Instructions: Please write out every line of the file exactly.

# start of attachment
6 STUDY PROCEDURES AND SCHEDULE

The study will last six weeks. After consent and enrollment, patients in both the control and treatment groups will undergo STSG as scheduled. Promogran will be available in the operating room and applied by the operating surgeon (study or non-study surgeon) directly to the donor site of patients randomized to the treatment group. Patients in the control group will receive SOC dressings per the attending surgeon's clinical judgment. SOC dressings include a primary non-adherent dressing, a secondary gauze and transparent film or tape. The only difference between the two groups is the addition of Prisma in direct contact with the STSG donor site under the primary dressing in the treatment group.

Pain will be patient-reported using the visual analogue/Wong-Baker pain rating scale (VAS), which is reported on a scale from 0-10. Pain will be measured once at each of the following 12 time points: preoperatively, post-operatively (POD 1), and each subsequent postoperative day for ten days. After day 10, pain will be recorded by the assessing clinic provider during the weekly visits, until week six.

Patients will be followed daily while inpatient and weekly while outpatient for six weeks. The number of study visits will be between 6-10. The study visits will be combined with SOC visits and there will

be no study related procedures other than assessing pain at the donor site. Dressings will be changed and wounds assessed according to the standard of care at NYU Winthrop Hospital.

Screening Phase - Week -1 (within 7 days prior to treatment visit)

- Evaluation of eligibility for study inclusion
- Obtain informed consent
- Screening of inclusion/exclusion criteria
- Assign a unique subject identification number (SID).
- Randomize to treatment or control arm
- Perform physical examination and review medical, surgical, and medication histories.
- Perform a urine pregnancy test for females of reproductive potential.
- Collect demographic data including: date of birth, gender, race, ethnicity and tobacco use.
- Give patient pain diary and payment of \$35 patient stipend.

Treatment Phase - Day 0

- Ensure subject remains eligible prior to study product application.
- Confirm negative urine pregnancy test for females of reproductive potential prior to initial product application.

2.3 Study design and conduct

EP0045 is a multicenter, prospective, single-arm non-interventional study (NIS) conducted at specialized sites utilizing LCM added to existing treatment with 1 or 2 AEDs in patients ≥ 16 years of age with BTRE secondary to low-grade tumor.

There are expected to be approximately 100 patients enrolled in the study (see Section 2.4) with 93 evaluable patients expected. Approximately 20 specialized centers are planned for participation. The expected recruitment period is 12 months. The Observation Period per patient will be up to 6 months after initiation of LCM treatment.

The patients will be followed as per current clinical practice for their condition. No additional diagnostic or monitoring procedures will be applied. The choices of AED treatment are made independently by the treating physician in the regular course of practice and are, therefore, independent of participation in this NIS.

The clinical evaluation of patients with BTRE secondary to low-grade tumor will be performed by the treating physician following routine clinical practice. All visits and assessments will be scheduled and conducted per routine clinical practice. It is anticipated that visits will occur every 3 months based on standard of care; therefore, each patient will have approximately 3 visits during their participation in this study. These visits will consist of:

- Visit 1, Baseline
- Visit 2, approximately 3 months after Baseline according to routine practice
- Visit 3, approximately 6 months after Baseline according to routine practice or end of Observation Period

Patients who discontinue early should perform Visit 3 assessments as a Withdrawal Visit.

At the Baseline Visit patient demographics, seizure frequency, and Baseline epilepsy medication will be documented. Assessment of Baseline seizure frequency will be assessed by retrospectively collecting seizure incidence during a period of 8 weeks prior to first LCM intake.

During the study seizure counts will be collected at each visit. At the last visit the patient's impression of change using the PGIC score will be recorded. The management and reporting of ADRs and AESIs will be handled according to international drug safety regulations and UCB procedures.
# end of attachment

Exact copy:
6 STUDY PROCEDURES AND SCHEDULE

The study will last six weeks. After consent and enrollment, patients in both the control and treatment groups will undergo STSG as scheduled. Promogran will be available in the operating room and applied by the operating surgeon (study or non-study surgeon) directly to the donor site of patients randomized to the treatment group. Patients in the control group will receive SOC dressings per the attending surgeon's clinical judgment. SOC dressings include a primary non-adherent dressing, a secondary gauze and transparent film or tape. The only difference between the two groups is the addition of Prisma in direct contact with the STSG donor site under the primary dressing in the treatment group.

Pain will be patient-reported using the visual analogue/Wong-Baker pain rating scale (VAS), which is reported on a scale from 0-10. Pain will be measured once at each of the following 12 time points: preoperatively, post-operatively (POD 1), and each subsequent postoperative day for ten days. After day 10, pain will be recorded by the assessing clinic provider during the weekly visits, until week six.

Patients will be followed daily while inpatient and weekly while outpatient for six weeks. The number of study visits will be between 6-10. The study visits will be combined with SOC visits and there will

be no study related procedures other than assessing pain at the donor site. Dressings will be changed and wounds assessed according to the standard of care at NYU Winthrop Hospital.

Screening Phase - Week -1 (within 7 days prior to treatment visit)

- Evaluation of eligibility for study inclusion
- Obtain informed consent
- Screening of inclusion/exclusion criteria
- Assign a unique subject identification number (SID).
- Randomize to treatment or control arm
- Perform physical examination and review medical, surgical, and medication histories.
- Perform a urine pregnancy test for females of reproductive potential.
- Collect demographic data including: date of birth, gender, race, ethnicity and tobacco use.
- Give patient pain diary and payment of \$35 patient stipend.

Treatment Phase - Day 0

- Ensure subject remains eligible prior to study product application.
- Confirm negative urine pregnancy test for females of reproductive potential prior to initial product application.

2.3 Study design and conduct

EP0045 is a multicenter, prospective, single-arm non-interventional study (NIS) conducted at specialized sites utilizing LCM added to existing treatment with 1 or 2 AEDs in patients ≥ 16 years of age with BTRE secondary to low-grade tumor.

There are expected to be approximately 100 patients enrolled in the study (see Section 2.4) with 93 evaluable patients expected. Approximately 20 specialized centers are planned for participation. The expected recruitment period is 12 months. The Observation Period per patient will be up to 6 months after initiation of LCM treatment.

The patients will be followed as per current clinical practice for their condition. No additional diagnostic or monitoring procedures will be applied. The choices of AED treatment are made independently by the treating physician in the regular course of practice and are, therefore, independent of participation in this NIS.

The clinical evaluation of patients with BTRE secondary to low-grade tumor will be performed by the treating physician following routine clinical practice. All visits and assessments will be scheduled and conducted per routine clinical practice. It is anticipated that visits will occur every 3 months based on standard of care; therefore, each patient will have approximately 3 visits during their participation in this study. These visits will consist of:

- Visit 1, Baseline
- Visit 2, approximately 3 months after Baseline according to routine practice
- Visit 3, approximately 6 months after Baseline according to routine practice or end of Observation Period

Patients who discontinue early should perform Visit 3 assessments as a Withdrawal Visit.

At the Baseline Visit patient demographics, seizure frequency, and Baseline epilepsy medication will be documented. Assessment of Baseline seizure frequency will be assessed by retrospectively collecting seizure incidence during a period of 8 weeks prior to first LCM intake.

During the study seizure counts will be collected at each visit. At the last visit the patient's impression of change using the PGIC score will be recorded. The management and reporting of ADRs and AESIs will be handled according to international drug safety regulations and UCB procedures.